NYC High School Students Graduate from Museum Research Program
by AMNH on
The sense of accomplishment–and promise of things to come–was palpable last week as more than 40 students from high schools across New York City graduated from the Museum’s Science Research Mentoring Program (SRMP), which pairs Museum researchers with New York City teens for two years of intensive research on an original project.
“Being in this program helped me pick my major,” said Anastasia Bromberg, a senior at Brooklyn Technical High School who studied the diversity of snakes in Southeast Asia and will be attending the University of Miami in the fall. “I was thinking about psychology but now I know I want to be a researcher in marine biology. This program cemented that.”
“I really like physics, and now I’ve had a taste of astrophysics,” said Katie Bartel, a junior at Horace Mann High School, who along with Sophia Wilansky of Fiorello LaGuardia High School and Becky Stoner of Spence School studied multiple star systems. “This program is the best—it’s really cool.”
This year’s graduates worked on projects as diverse as analyzing the geochemistry of metabasaltic rocks, DNA testing for human-infecting pathogens in commercial mussels, and investigating the dynamics of the 2010 Haiti cholera outbreak. During the course of their research, students had access to the Museum’s state-of-the-art laboratories and worked with mentors from the Center for Conservation Biology, the Sackler Institute for Comparative Genomics, the Department of Ornithology, the Department of Herpetology, the Division of Paleontology, the Department of Astrophysics, the Department of Earth and Planetary Sciences, and the Microscopy and Imaging Facility.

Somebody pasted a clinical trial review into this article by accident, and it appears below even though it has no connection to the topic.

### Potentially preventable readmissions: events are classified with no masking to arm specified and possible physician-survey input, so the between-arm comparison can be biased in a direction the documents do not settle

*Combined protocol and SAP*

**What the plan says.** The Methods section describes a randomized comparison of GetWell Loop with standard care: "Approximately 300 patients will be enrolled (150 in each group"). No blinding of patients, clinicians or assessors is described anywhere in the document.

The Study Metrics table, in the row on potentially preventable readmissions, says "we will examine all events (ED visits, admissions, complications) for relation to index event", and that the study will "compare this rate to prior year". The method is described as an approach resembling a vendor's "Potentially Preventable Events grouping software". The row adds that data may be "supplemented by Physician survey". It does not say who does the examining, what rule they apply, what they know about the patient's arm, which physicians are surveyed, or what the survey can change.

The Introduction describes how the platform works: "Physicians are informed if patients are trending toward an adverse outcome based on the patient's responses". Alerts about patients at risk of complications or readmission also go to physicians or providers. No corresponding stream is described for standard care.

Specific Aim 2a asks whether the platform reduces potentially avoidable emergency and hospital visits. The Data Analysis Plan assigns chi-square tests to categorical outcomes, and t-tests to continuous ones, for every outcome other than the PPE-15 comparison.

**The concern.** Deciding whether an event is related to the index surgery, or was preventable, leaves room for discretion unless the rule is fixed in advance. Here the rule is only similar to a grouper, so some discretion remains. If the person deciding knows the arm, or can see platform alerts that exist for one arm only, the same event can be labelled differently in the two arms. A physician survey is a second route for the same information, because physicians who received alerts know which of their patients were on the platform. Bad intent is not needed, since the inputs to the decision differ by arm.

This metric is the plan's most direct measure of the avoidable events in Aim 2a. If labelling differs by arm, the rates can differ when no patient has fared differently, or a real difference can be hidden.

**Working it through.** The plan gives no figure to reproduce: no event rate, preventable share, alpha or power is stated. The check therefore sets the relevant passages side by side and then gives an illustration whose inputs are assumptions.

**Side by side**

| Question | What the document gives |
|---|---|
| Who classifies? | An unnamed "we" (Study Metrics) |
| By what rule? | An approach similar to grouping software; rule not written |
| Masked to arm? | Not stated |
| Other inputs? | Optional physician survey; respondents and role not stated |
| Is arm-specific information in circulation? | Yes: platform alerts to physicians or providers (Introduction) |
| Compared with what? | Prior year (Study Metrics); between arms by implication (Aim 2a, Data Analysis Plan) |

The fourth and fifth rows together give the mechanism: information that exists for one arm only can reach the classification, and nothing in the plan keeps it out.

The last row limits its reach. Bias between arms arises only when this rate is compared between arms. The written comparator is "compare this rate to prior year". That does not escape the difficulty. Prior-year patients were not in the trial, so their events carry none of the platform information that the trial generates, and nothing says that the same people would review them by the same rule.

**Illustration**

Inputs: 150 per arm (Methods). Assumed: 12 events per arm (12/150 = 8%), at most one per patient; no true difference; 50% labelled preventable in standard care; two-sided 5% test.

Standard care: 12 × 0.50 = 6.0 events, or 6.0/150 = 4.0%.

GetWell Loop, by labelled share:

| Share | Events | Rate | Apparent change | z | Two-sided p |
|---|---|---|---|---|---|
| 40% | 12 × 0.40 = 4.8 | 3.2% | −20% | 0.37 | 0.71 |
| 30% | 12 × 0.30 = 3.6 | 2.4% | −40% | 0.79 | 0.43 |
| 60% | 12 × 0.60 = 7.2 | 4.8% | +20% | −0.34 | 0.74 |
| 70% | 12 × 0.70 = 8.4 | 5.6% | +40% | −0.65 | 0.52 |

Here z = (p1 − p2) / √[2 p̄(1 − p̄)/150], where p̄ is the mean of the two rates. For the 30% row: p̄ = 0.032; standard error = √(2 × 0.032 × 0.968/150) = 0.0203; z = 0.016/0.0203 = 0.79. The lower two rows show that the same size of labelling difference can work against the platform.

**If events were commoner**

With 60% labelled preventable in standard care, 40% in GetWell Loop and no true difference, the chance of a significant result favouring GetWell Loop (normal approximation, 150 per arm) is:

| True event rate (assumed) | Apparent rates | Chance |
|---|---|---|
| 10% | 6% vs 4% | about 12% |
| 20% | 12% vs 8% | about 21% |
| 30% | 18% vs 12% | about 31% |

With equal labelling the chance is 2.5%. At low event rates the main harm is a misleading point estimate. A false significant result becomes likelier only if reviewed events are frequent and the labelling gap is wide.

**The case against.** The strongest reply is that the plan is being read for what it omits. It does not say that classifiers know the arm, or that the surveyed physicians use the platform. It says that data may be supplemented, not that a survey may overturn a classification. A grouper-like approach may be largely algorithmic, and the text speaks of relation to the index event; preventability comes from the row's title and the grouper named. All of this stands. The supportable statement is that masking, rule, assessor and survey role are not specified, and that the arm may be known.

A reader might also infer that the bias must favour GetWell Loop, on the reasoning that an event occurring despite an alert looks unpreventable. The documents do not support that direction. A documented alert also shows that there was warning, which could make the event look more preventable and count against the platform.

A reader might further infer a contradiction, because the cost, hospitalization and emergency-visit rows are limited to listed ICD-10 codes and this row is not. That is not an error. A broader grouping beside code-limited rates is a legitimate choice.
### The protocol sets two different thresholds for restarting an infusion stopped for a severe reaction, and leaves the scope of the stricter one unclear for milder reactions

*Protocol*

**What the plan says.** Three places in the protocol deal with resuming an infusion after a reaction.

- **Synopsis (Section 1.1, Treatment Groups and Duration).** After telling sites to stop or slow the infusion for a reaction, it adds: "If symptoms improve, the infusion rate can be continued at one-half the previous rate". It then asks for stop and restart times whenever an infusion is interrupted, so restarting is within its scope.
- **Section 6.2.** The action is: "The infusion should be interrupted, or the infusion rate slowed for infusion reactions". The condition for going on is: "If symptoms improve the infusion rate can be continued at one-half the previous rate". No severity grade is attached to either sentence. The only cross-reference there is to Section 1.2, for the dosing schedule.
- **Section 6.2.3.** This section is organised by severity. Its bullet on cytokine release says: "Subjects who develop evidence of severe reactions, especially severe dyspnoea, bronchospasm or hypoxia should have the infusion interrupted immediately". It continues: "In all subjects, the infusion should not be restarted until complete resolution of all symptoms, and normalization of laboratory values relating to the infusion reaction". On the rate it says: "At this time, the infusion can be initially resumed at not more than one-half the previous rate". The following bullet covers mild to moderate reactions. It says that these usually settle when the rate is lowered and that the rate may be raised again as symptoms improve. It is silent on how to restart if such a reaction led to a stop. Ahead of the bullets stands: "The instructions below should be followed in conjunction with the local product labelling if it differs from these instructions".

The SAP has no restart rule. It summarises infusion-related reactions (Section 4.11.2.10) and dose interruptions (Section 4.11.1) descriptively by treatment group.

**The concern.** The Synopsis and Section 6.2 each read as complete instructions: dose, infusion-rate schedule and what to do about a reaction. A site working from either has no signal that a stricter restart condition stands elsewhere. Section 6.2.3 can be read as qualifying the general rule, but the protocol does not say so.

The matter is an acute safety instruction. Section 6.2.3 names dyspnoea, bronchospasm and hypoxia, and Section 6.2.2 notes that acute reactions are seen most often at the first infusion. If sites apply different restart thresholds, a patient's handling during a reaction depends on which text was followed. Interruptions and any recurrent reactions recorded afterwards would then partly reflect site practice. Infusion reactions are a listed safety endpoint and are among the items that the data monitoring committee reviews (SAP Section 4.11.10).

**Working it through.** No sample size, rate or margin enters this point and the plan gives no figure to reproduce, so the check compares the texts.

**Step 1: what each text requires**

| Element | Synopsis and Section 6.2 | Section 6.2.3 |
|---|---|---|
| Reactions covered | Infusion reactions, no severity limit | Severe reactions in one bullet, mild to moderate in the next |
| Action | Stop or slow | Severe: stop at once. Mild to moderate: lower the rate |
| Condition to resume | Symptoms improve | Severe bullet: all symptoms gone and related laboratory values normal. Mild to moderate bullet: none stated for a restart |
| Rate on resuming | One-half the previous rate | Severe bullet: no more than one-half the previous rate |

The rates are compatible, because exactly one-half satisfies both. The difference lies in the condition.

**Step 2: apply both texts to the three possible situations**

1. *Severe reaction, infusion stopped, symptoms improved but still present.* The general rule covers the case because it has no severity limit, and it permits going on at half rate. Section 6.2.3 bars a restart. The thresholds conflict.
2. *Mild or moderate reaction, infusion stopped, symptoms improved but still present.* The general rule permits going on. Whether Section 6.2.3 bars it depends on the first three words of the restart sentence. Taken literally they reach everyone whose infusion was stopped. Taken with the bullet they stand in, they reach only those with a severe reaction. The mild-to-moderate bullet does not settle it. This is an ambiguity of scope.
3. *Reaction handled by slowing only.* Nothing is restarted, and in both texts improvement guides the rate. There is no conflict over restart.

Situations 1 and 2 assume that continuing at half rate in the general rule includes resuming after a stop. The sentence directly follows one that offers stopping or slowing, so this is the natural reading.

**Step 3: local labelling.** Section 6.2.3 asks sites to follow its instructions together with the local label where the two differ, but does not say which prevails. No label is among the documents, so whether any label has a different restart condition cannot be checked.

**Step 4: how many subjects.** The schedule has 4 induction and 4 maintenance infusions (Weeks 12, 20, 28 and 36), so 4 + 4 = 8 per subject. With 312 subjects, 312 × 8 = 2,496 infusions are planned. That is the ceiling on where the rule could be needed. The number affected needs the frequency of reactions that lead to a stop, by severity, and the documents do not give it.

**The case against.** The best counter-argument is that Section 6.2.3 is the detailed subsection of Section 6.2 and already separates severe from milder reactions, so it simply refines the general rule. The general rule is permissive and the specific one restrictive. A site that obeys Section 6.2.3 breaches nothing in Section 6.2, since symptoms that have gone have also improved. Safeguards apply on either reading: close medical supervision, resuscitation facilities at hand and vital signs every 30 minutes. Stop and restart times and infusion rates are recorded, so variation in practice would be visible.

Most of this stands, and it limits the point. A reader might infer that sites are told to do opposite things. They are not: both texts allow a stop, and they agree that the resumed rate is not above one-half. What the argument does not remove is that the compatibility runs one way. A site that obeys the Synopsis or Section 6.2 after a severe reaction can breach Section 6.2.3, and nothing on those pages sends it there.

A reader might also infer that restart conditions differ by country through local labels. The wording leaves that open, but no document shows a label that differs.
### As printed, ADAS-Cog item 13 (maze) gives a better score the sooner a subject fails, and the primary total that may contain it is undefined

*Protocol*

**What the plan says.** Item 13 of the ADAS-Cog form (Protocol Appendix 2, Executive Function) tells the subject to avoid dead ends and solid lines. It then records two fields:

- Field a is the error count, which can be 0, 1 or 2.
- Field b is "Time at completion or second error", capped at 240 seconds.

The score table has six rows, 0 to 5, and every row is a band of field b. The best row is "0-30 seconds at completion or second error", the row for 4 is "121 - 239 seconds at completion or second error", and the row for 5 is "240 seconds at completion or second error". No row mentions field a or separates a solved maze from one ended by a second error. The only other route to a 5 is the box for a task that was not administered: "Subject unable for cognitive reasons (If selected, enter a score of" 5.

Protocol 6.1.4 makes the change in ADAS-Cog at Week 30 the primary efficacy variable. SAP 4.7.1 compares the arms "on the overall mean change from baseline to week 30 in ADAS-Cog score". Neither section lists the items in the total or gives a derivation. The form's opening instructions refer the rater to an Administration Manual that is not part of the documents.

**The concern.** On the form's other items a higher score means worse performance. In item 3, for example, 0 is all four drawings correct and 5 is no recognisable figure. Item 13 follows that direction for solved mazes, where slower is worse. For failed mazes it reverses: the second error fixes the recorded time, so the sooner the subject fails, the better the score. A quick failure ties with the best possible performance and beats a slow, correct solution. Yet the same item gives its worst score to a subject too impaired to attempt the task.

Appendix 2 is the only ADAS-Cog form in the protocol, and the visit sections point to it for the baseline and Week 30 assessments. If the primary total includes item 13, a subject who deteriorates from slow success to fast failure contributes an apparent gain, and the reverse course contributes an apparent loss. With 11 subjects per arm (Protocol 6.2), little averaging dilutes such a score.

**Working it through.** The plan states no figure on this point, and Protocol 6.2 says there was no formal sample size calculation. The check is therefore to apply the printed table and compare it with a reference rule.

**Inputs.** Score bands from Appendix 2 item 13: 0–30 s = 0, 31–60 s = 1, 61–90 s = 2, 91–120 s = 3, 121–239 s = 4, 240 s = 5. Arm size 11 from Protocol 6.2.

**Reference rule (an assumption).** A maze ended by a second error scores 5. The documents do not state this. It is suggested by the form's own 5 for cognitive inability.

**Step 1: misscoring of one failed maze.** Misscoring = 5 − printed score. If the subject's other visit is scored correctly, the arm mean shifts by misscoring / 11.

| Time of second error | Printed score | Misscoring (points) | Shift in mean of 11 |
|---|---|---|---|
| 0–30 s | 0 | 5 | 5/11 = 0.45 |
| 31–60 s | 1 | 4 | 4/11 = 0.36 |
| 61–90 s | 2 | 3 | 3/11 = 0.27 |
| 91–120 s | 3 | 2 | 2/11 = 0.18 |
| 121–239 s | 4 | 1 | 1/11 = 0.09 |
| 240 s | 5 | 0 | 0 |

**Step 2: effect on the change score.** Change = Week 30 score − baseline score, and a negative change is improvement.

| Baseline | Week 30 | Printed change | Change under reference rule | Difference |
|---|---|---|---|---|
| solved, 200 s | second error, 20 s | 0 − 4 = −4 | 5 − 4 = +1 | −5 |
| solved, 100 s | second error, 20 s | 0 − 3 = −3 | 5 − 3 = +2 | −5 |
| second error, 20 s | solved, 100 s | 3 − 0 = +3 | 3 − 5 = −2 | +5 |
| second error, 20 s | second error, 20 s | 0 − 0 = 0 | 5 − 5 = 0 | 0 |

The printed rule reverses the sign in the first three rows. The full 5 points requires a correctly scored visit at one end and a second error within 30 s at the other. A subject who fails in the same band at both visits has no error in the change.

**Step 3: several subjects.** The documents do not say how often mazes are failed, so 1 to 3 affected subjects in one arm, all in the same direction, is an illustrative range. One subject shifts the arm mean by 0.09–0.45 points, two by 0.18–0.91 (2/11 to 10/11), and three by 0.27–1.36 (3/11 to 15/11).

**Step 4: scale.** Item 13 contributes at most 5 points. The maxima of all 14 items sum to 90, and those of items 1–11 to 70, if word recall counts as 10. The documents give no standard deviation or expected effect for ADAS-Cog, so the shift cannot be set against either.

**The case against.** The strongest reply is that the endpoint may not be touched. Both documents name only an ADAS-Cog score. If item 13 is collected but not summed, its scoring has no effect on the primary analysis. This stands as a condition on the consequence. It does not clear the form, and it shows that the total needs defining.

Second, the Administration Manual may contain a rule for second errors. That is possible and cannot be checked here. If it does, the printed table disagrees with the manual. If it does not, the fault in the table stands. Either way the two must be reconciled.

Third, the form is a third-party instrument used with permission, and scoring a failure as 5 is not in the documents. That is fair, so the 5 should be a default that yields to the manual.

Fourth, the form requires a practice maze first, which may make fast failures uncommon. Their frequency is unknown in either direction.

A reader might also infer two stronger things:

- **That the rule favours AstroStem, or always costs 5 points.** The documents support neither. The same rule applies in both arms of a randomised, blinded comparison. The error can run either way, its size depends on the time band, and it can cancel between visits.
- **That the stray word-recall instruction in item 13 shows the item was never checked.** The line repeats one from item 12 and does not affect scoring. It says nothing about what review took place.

“The program offers kids something they cannot get anywhere else, which is the chance to conduct authentic research under the loving guidance of the Museum scientists—who probably get as much out of it as the kids,” said Ruth Cohen, director of the Museum’s Center for Lifelong Learning
All of the 2011 SRMP seniors have been accepted to college, including to such highly competitive institutions as Cornell University, Columbia University, New York University, and University of Pennsylvania.
In their first year in the program, the teens, many from groups underrepresented in the sciences, attended after-school classes in relevant subject areas. A summer session allowed students a chance to hone their skills and explore their research interests. Then, during the second year, the students were matched with the mentors who helped them conduct their particular project after school at the Museum during the academic year.
Beyond the academic advantages of the program, many students spoke of the pleasure of working with other students who understand their passion for science and learning. “These are people I want to be associated with,” said Jakub Karas, a senior at James Madison High School in Brooklyn who is planning to study engineering at Columbia University. “I hope we will remain friends.”
For more information about the NSF Science Research Mentoring Program, visit amnh.org/education.